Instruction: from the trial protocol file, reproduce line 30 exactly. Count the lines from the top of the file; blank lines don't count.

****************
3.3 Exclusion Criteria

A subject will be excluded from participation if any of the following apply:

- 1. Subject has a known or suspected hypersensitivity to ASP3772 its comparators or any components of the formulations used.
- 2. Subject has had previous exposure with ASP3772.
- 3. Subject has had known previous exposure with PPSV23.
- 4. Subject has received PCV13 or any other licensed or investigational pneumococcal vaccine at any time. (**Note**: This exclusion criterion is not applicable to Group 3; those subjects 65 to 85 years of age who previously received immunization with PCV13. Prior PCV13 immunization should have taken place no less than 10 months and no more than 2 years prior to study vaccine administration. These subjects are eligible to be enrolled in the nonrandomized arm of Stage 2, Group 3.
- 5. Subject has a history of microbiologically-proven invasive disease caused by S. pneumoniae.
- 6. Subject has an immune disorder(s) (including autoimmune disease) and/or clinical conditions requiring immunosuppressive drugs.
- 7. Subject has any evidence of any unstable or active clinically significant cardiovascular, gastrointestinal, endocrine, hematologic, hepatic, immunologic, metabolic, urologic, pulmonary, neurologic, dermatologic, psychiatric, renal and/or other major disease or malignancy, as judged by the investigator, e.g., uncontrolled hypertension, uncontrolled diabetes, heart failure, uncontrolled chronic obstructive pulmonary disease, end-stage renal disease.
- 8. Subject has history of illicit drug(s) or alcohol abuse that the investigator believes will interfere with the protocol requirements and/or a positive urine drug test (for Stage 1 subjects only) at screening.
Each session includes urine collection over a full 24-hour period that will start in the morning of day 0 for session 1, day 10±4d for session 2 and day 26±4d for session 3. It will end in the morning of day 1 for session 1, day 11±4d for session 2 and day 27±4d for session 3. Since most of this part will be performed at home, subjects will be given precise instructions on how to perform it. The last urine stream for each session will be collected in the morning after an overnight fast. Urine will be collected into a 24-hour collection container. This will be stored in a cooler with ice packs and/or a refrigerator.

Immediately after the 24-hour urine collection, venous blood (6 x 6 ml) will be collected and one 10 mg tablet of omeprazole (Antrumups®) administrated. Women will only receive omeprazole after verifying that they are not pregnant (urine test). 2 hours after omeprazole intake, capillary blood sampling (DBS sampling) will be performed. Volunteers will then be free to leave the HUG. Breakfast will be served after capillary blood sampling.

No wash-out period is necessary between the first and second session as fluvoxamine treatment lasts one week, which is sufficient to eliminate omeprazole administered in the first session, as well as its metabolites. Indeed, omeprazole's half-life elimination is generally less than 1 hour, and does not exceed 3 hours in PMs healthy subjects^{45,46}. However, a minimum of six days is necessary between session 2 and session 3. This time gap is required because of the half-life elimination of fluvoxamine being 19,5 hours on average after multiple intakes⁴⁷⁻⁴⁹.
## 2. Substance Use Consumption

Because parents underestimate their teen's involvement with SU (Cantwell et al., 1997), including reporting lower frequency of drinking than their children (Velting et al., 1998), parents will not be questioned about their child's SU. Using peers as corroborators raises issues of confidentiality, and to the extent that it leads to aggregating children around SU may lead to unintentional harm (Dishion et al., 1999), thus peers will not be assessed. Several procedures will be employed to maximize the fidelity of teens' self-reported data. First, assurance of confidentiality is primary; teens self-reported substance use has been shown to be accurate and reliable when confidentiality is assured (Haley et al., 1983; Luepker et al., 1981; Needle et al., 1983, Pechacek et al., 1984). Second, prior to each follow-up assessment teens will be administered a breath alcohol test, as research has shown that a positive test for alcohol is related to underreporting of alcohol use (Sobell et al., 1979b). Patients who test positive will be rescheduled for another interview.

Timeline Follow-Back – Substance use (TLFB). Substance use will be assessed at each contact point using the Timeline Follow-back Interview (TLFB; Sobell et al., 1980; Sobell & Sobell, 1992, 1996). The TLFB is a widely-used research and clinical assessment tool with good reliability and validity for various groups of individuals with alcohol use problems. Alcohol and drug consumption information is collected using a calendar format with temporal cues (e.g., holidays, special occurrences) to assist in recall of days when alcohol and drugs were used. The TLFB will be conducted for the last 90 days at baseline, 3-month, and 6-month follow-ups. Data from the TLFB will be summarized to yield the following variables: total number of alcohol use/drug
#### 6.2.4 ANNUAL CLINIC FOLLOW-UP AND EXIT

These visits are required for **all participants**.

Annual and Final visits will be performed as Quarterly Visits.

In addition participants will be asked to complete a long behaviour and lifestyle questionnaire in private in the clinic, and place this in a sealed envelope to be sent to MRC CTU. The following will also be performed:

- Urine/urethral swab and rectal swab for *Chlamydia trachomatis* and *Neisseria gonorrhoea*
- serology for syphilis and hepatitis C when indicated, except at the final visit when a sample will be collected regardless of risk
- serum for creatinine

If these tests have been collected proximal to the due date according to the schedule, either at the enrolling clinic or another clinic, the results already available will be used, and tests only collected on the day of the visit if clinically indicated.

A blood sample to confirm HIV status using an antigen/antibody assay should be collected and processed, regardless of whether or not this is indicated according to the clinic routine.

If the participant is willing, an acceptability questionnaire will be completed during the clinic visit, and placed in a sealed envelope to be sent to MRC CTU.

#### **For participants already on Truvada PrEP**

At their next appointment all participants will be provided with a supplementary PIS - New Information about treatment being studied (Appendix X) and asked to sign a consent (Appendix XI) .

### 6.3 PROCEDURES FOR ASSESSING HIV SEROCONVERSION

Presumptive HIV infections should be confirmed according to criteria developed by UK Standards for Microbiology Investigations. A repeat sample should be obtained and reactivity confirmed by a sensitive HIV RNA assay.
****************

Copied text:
Presumptive HIV infections should be confirmed according to criteria developed by UK Standards for Microbiology Investigations. A repeat sample should be obtained and reactivity confirmed by a sensitive HIV RNA assay.